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Troubleshooting and install tools

A year or so ago, NMEA began offering courses to technicians in the proper operation of basic tools and hardware used to install and troubleshoot marine electronics. Last month we discussed one of the topics—cable connectors and in March rolled out the first round of troubleshooting tools. This week is the second round of specialty tools that help you get a fix on things like proper VHF installations and voltage/current put out by a USB port. The article is excerpted from an article written for Marine Electronics Journal by instructor Johnny Lindstrom. Where the information gets a bit techy, we provide some background.

By Johnny Lindstrom

We broke training down into several general categories: DVM (digital volt meter), RF tools—watt and SWR meters, NMEA Data and Networking (PC tools, cable testing) and Miscellaneous. [The SWR meter or VSWR (voltage standing wave ratio) meter measures the standing wave ratio (SWR) in a transmission line. The meter indicates the degree of mismatch between a transmission line and its load (usually a radio antenna). Technicians use it to evaluate the effectiveness of impedance-matching efforts—Wikipedia.] In the process we demonstrated the numerous uses of the ubiquitous digital volt/ohm meter, illustrating how to measure volts, ohms and current.  

RF (radio frequency) tools

Following the training outline used in NMEA’s Marine Electronics Installer course for proper VHF installation testing, we were able to show how to test the VHF using a dummy load, and then again with the antenna in circuit.
First we measured the transmitted power into a dummy load using a standard Bird watt meter to confirm proper output power from the transmitter. Then we did the same test with the antenna in circuit.  During each test we used the DVM to measure the supplied power to the radio to confirm proper wire size and secure connections.

We also used a pretty cool tool that measures both forward and reflected power and displays them on an easy-to-read LCD screen digital VSWR meter. The Nissei RS-50M would be easy to carry in one’s tool bag and is a little more robust than a traditional Bird meter.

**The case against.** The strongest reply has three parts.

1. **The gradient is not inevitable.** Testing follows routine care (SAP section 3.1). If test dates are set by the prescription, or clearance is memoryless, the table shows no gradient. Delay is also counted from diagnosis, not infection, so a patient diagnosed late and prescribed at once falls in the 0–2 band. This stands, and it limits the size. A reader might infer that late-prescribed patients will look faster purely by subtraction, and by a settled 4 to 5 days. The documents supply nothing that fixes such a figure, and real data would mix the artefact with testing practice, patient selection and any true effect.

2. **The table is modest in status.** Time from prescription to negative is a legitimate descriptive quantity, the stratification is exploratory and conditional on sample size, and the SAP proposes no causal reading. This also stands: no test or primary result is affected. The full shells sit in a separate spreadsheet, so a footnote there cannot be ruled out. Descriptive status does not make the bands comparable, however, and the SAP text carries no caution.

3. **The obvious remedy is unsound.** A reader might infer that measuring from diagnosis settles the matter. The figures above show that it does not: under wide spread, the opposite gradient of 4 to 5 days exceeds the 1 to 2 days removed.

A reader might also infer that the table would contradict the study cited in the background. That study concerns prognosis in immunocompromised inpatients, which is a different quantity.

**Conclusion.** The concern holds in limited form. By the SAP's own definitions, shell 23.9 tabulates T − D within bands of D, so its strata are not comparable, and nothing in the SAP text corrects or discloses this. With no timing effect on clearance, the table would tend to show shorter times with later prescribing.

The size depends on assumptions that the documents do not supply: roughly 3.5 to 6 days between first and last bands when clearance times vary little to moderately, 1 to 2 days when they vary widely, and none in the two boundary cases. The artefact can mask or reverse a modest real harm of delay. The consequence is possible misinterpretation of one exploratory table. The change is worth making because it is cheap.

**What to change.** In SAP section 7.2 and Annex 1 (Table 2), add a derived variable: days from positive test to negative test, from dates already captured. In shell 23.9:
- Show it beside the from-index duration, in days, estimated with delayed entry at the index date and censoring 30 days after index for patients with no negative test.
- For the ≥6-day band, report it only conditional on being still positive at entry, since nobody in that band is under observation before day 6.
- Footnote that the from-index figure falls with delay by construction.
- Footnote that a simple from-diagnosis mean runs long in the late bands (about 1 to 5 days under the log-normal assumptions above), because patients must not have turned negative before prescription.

I have also done the test with the antenna disconnected to simulate a number of antenna problems that can occur.  Note the forward and reflected power indications—if they’re pretty extreme I’d say it’s a sure sign of a problem.

[Forward power is the power (voltage/currents) generated from a transceiver that is transferred thru the coaxial lines, meters, etc., that are connected to the antenna. We also have a reflected wave that occurs due to the mismatch from the line to the antenna. The reflected waves are the waves (currents) that are returning to the transceiver due to a mismatch (antenna not being 50-ohms Z). The ratio of the forward vs. the reflected power is called VSWR or SWR. This ratio is calculated by comparing the forward to the reflected waves. A meter will display this reflected power as SWR on the readout—Tech Times blog.]

Data troubleshooting

Here’s two data troubleshooting tools for NMEA 0183 and then NMEA 2000.

The first tool in testing data, like most things, is the trusty multimeter. This will at least show you that there is activity at some level on the line, but won’t show you what that activity is.  For this we need a tool that will let us "see” the data.

A PC running PuTTY, a simple "free” terminal emulation program, will allow you to "see” the NMEA 0183 data in human readable form that lets you know exactly what is on the line.  If you are working on a data issue or just completing an installation and want to confirm the data present, your PC is an invaluable tool.

Next is a nifty little device that will not only "read” NMEA 0183 data sentences but will also generate them. This feature can be used to very quickly and easily confirm a port or device is operating properly.  Another feature is that the AMI300 will also act as a single "trace o-scope”—very clever.  This feature will let you confirm wave forms of a variety of signal producers.  I used it the other day to confirm proper wave form on a fuel transfer pump on one of our 125-foot yachts, and it worked great!

Maretron N2KMeter

A primary tool is the Maretron "blue meter.”  It’s specifically designed to confirm the values on the bulk of the necessary "CAN” signaling voltages used in NMEA 2000, along with "bus” traffic and "bus” errors.  Combined with a multimeter and a test terminal strip, it is the basis for troubleshooting the vast majority of NMEA 2000 issues.

Another tool that comes under the heading of "nifty” is the USB analyzer.  It will confirm voltage as well as current being produced by a USB port.  Check to see if there’s a difference in voltage and current for, say, charging your smartphone using a laptop (not plugged in to AC) and a wall wart-style of USB charger.  Being able to read current draw of various devices on a USB bus is useful in tracking down some of those pesky intermittent issues with USB devices.  A common fault is that the connected devices consume more power than the port can deliver, which causes problems.

About the author
Johnny Lindstrom runs the electronics shop at Westport Yachts in Washington state. He also teaches NMEA’s technical installer courses and is past chair of NMEA.

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